- The more trustworthy the person, the more important the secret he may maintain.
- The ability to maintain a secret is a virtue.
In fact, a person's trustworthiness is both demonstrated and measured by the ability to keep the secrets entrusted to him. We would have no confidence whatsoever in the soldier who could not keep these secrets inviolate. How long do you suppose a general would keep his position if in the name of "openness" and "transparency" he were to publish our nuclear launch codes?
And that gives us a bit of a catch-22...
We give our secrets only to those we trust, but their trustworthiness is only proven by their ability to keep a secret.
Clearly, someone must take the first step.
The catch-22 I described has always been recognized. In Freemasonry we deal with it with a graduated series of "degrees". At each degree the candidate is given some bit of new knowledge. For the purpose of this test, it doesn't really matter what that piece of knowledge is. The important part is keeping it inviolate. By this means he demonstrates his trustworthiness to receive more information should circumstances require candor and confidentiality. Every Master Mason has demonstrated this, as have those who have progressed further in appellate bodies like the Shrine, and York and Scottish Rites.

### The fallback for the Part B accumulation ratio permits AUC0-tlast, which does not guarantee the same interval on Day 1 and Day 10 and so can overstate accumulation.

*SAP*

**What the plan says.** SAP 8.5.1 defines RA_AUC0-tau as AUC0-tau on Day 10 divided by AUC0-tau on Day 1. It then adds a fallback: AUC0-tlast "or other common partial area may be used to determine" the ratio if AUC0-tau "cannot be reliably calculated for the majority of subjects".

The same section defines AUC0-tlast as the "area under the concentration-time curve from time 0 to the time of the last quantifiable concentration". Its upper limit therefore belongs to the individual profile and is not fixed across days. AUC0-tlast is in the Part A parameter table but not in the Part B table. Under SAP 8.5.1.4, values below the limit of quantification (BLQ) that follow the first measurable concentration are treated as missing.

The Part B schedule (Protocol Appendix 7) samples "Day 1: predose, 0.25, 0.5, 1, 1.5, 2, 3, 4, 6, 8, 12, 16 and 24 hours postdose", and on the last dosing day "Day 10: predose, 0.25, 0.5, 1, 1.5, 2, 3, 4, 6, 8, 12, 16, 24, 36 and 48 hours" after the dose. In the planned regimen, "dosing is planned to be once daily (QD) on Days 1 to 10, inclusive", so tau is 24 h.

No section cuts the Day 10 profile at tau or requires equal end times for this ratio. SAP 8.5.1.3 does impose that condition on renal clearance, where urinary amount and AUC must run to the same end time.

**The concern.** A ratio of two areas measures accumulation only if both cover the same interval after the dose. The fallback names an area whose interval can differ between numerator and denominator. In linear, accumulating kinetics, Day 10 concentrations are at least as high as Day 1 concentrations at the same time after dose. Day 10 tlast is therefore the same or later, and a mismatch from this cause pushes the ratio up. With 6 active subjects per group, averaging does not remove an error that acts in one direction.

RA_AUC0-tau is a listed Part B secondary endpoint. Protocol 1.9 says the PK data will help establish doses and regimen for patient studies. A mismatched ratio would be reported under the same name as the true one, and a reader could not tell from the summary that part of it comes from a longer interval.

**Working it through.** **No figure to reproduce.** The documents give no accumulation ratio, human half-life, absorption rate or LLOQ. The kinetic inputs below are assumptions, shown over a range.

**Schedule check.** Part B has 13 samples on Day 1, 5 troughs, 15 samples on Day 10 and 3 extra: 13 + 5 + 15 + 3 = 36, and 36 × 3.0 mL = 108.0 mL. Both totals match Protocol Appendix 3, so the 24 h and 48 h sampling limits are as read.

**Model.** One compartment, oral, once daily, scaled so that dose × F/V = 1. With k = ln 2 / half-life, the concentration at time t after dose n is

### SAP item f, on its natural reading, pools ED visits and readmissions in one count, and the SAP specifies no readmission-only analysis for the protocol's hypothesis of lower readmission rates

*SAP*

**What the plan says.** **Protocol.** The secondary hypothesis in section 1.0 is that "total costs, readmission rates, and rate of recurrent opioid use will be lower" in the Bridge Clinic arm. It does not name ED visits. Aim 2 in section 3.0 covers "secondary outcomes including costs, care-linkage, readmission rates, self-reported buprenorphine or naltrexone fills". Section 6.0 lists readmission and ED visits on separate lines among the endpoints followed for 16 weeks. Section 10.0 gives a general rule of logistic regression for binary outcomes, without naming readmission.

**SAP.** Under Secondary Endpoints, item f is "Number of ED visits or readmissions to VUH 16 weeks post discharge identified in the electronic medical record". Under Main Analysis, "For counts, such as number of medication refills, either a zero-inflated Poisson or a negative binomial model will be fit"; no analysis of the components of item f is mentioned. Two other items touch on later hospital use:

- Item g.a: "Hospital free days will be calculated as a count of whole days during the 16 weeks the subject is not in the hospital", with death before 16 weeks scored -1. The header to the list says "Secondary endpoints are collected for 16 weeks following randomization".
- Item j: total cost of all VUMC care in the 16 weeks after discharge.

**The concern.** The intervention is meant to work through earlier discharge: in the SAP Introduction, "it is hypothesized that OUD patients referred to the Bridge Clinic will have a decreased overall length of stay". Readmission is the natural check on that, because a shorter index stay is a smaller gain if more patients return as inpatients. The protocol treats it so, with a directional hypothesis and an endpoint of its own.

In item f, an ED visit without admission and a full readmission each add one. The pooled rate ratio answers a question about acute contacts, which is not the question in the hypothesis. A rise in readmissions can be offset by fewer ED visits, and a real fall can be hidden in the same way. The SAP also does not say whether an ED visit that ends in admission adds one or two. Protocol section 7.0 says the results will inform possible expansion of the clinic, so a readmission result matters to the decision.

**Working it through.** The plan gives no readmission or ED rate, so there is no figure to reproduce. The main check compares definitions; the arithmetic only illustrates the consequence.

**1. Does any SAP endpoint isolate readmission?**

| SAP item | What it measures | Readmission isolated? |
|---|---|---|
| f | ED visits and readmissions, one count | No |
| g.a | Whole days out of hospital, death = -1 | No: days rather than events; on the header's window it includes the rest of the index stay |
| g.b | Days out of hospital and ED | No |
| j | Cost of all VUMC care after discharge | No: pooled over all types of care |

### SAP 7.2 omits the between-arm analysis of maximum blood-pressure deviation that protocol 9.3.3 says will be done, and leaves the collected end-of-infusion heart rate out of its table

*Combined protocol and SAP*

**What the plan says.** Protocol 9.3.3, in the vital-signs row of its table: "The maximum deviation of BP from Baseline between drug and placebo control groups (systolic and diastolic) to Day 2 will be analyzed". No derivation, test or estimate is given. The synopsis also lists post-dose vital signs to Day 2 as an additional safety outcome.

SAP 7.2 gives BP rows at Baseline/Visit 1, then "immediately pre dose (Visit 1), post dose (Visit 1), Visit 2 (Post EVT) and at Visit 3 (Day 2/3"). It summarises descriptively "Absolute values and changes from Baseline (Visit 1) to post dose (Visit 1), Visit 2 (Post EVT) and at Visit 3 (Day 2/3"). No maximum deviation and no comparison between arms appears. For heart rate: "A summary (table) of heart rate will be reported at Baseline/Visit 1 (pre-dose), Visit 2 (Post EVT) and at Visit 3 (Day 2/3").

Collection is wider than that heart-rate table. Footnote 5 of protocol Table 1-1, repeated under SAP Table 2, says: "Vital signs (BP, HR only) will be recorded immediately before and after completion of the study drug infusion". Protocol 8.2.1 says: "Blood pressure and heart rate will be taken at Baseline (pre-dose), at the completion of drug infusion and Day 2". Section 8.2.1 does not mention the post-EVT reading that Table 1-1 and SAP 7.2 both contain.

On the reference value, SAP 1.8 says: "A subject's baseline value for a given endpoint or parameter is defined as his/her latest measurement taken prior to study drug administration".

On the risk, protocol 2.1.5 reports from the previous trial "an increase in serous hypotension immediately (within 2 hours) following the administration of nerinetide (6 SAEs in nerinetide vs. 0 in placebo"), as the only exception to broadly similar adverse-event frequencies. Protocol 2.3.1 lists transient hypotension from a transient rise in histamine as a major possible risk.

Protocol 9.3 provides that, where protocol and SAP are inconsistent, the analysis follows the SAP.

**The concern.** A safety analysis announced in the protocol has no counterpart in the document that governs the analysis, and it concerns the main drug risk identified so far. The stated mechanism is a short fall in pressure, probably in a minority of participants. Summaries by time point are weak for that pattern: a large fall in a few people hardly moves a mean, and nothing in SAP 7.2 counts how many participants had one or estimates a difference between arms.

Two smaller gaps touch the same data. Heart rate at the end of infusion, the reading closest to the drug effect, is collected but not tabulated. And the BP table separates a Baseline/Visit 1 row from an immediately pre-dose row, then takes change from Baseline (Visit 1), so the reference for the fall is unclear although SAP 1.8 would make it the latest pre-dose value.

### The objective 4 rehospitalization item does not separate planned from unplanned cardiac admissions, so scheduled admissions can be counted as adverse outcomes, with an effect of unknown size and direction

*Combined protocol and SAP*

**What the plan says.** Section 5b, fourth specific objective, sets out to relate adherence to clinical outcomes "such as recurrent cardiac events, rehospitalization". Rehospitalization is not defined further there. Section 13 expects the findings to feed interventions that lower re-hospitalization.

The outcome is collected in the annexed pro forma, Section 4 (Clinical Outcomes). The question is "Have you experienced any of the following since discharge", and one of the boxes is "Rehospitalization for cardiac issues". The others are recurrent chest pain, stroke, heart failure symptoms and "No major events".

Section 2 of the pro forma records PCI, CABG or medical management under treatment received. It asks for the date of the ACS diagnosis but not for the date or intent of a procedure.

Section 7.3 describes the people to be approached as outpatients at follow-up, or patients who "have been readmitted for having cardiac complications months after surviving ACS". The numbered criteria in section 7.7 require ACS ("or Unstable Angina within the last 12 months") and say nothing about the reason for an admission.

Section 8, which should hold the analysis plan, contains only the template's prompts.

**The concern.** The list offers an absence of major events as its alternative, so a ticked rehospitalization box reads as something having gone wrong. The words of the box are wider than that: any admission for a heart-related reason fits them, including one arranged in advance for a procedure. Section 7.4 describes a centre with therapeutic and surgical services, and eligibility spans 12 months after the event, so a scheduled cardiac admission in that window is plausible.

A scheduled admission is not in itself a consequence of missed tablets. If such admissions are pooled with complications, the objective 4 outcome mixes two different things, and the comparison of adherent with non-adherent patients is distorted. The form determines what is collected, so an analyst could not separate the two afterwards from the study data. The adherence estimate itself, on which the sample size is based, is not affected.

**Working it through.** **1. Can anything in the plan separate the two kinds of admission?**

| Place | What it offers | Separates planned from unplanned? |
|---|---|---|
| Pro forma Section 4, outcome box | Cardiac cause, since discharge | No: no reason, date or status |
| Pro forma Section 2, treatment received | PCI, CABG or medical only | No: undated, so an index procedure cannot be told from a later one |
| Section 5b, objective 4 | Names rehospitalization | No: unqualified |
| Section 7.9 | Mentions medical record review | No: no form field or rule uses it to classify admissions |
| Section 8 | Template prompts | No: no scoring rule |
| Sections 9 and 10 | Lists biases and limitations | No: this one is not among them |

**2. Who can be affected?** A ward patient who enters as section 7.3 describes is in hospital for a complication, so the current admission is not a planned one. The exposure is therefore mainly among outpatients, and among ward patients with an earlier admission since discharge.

"Can you keep a secret...?" is a question I never have to ask of my Masonic brethren.
Beyond those means of recognition... signs and tokens, such as the highly-publicized "secret handshakes"... and those secrets that Masons may entrust to one another in fraternal confidence, there is surprisingly little of Freemasonry that is truly secret. Our Constitution and Code is published in plain-text. It contains the organizational structure and by-laws of the fraternity; detailed explanations of the various degrees; explanations of the various symbols used in Freemasonry which are the tools of a Freemason, to remind him of certain virtues and truths; and even certain rituals such as funeral rites. None of that is secret.
That we we have secrets is also not a secret, and I'd like you to ponder this for a moment. After all, we could avoid the entire issue of public distrust by any number of techniques such as disavowing all secret signs and tokens. But our aim is not duplicity, it's virtue. It's relatively effortless to keep a secret of which no one else is aware. But when others are aware of the existence of that secret, the task is greatly multiplied, for then there is outside pressure to reveal it. Some of that pressure is from the very distrust aimed at Freemasonry. The true measure of a man includes his ability to keep a trust even though the world exhorts him to reveal it, and even though his refusal may turn public opinion against him.
And there is one thing that the non-Mason should know about Masonic secrecy... we are charged to act "upon the square" not just with other Freemasons, but "with all mankind". If a man wears a Masonic ring, his trustworthiness is not confined to the walls of a Masonic lodge, nor to the circle of his fraternity. Should he accept a trust, he will keep it.
It's well known that Freemasonry seeks to instill in its members timeless lessons of morality and virtue. That these virtues should include the proper nature, value, and application of confidentiality should be no surprise.